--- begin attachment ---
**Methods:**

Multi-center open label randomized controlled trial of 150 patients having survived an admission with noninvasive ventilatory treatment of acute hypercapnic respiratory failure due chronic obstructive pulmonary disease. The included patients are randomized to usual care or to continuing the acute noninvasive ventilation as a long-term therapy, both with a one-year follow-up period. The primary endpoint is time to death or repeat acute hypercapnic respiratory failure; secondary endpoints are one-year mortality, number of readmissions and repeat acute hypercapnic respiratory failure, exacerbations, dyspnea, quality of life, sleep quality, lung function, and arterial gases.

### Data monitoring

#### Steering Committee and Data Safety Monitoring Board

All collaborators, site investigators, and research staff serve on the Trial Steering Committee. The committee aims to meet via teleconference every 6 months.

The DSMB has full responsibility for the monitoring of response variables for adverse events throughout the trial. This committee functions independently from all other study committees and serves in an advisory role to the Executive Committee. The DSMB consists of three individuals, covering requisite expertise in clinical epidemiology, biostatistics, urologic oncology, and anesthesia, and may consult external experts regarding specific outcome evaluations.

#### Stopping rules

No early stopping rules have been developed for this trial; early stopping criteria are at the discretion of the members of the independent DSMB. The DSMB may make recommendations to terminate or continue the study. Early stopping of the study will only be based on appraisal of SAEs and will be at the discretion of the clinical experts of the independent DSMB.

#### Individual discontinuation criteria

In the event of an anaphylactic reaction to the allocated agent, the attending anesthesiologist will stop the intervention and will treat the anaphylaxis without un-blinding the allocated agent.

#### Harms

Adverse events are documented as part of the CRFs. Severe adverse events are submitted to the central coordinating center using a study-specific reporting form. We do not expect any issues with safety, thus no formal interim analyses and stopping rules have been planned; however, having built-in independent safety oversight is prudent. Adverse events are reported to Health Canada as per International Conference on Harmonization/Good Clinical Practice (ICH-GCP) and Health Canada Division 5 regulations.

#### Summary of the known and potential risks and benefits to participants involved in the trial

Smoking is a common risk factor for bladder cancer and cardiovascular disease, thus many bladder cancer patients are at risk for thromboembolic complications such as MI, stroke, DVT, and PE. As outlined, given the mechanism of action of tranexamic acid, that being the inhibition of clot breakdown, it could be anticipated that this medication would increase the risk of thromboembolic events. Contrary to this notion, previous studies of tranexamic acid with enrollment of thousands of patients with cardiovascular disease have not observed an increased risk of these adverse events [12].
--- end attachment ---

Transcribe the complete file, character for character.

**Methods:**

Multi-center open label randomized controlled trial of 150 patients having survived an admission with noninvasive ventilatory treatment of acute hypercapnic respiratory failure due chronic obstructive pulmonary disease. The included patients are randomized to usual care or to continuing the acute noninvasive ventilation as a long-term therapy, both with a one-year follow-up period. The primary endpoint is time to death or repeat acute hypercapnic respiratory failure; secondary endpoints are one-year mortality, number of readmissions and repeat acute hypercapnic respiratory failure, exacerbations, dyspnea, quality of life, sleep quality, lung function, and arterial gases.

### Data monitoring

#### Steering Committee and Data Safety Monitoring Board

All collaborators, site investigators, and research staff serve on the Trial Steering Committee. The committee aims to meet via teleconference every 6 months.

The DSMB has full responsibility for the monitoring of response variables for adverse events throughout the trial. This committee functions independently from all other study committees and serves in an advisory role to the Executive Committee. The DSMB consists of three individuals, covering requisite expertise in clinical epidemiology, biostatistics, urologic oncology, and anesthesia, and may consult external experts regarding specific outcome evaluations.

#### Stopping rules

No early stopping rules have been developed for this trial; early stopping criteria are at the discretion of the members of the independent DSMB. The DSMB may make recommendations to terminate or continue the study. Early stopping of the study will only be based on appraisal of SAEs and will be at the discretion of the clinical experts of the independent DSMB.

#### Individual discontinuation criteria

In the event of an anaphylactic reaction to the allocated agent, the attending anesthesiologist will stop the intervention and will treat the anaphylaxis without un-blinding the allocated agent.

#### Harms

Adverse events are documented as part of the CRFs. Severe adverse events are submitted to the central coordinating center using a study-specific reporting form. We do not expect any issues with safety, thus no formal interim analyses and stopping rules have been planned; however, having built-in independent safety oversight is prudent. Adverse events are reported to Health Canada as per International Conference on Harmonization/Good Clinical Practice (ICH-GCP) and Health Canada Division 5 regulations.

#### Summary of the known and potential risks and benefits to participants involved in the trial

Smoking is a common risk factor for bladder cancer and cardiovascular disease, thus many bladder cancer patients are at risk for thromboembolic complications such as MI, stroke, DVT, and PE. As outlined, given the mechanism of action of tranexamic acid, that being the inhibition of clot breakdown, it could be anticipated that this medication would increase the risk of thromboembolic events. Contrary to this notion, previous studies of tranexamic acid with enrollment of thousands of patients with cardiovascular disease have not observed an increased risk of these adverse events [12].